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  • Prep-time: / Ready In:
  • Makes 3 cups panna cotta + 2½ cups fruit

Panna cotta is a light Italian custard that pairs perfectly with fruity flavors. Traditionally made with loads of dairy, our vegan version relies on orange-scented plant milk and warming vanilla extract to create a scrumptiously smooth dessert. Agar powder works as a setting agent similar to gelatin and is derived from seaweed (don’t worry, it doesn’t taste like it!), which gives each serving a pleasant jiggly texture. The sweet custard is divided into pretty wine glasses before chilling and topped with fresh berries and juicy citrus supremes for an eye-catching finish. Feel free to use your favorite fruit or get creative by adding a sprinkle of nuts on top as well.

Tip: To make citrus supremes, slice off the top and bottom of citrus fruit. Place fruit flat side down on cutting board. Slice off the skin and bitter white pith from top to bottom. Holding the fruit over a bowl, slide a knife between a section and membrane. At the core, turn the knife and cut between the other side of the section and the membrane. The supreme will drop into the bowl. Repeat to remove all supremes. If juice is desired, squeeze membranes to release any juice.

For more fruity vegan desserts, check out these tasty ideas:


  • 3 oranges
  • 4 cups unsweetened, unflavored plant milk
  • ¼ cup pure cane sugar
  • 1½ teaspoons agar powder
  • ⅛ teaspoon fine sea salt
  • 2 tablespoons boiling water
  • 1 teaspoon pure vanilla extract
  • 1 cup fresh blackberries


  1. Use a vegetable peeler to remove strips of peel from oranges. Do not include any of the white pith, which is bitter. Cut supremes from oranges; cover and chill until serving time.
  2. In a medium saucepan heat milk to a simmer. Remove from heat; add orange peel strips. Cover; let steep 30 minutes. Remove orange peel using a slotted spoon. In a small bowl stir together sugar, agar powder, and salt. Add the boiling water; stir to dissolve sugar and soften agar powder. Add agar mixture to milk. Bring to boiling over medium; reduce heat. Simmer, uncovered, 5 minutes, stirring occasionally. Stir in vanilla.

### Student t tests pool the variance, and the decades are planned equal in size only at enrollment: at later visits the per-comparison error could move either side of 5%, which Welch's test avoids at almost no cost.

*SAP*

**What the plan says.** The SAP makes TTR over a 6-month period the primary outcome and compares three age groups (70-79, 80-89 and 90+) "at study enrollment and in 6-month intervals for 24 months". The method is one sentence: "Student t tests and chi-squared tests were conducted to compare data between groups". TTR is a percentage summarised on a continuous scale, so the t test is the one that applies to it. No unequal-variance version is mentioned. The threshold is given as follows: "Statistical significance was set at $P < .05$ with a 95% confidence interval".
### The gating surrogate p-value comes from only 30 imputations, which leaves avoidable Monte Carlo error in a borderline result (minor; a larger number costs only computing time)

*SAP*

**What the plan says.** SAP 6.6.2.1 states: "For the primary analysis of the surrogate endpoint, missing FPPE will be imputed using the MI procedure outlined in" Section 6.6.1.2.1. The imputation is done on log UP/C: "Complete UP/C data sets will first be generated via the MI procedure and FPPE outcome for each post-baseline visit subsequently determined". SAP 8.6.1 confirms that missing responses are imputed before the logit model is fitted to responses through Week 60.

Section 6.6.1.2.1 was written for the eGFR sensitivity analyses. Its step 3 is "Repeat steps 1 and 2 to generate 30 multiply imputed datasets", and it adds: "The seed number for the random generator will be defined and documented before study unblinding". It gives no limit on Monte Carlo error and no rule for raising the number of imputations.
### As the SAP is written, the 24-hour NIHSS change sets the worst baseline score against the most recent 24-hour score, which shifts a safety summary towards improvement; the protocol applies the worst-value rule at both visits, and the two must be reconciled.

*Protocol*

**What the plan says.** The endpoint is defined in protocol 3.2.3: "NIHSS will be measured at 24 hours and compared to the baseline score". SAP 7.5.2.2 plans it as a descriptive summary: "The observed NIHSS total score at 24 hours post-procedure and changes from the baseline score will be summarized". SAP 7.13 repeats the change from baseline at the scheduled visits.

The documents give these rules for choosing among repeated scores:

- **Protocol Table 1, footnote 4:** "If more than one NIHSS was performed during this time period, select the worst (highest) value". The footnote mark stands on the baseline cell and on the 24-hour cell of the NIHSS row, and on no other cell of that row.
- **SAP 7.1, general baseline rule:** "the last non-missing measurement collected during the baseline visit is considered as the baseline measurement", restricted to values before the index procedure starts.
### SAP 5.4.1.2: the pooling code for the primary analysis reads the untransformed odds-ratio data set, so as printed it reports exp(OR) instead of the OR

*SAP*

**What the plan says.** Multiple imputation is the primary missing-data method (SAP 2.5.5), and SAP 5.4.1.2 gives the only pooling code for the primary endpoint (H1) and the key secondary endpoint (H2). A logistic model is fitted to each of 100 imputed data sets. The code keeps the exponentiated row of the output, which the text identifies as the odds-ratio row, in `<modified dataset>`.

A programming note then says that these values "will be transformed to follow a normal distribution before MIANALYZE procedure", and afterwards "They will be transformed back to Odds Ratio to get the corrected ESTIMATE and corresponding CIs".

3. Transfer milk mixture to a 4-cup glass measure. Cover and chill 30 minutes. (Mixture will look separated.) Whisk mixture until smooth. Pour into six stemless wineglasses or small serving dishes. Cover and chill at least 4 hours or until set.
  4. Top panna cotta with orange supremes and blackberries.

Comments (5)

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Justina1 week ago
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“remove strips of peel” – is this the same as zesting? Or is zesting more fine?

Do you use all the peel from all 3 oranges? That would be a LOT of zesting!

Susan1 week ago
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I think that zesting won’t create the smooth Panna Cotta texture. The recipe calls to remove the orange peel, which you wouldn’t be able to if you zested.

Patti4 weeks ago
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Orange supremes? Do you think this should be sections?

Sandy3 days ago
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There are videos on you tube showing how to cut the “supremes”.

Heather3 weeks ago
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They are slightly different preparation techniques. Supremes is cutting all the white membrane off and opening the citrus sections so no pith remains, which will release some juice. Sectioning separates the orange into pieces but maintains the membranes around each piece, some people think this leaves the citrus tasting bitter but I don’t find it affects the flavor.

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Ellen Boeke

Ellen Boeke has more than 25 years of experience as a recipe developer and food editor. She holds Bachelor’s of Science degrees in consumer food science and journalism from Iowa State University and attended Le Cordon Bleu in Paris, France. Find her on LinkedIn.

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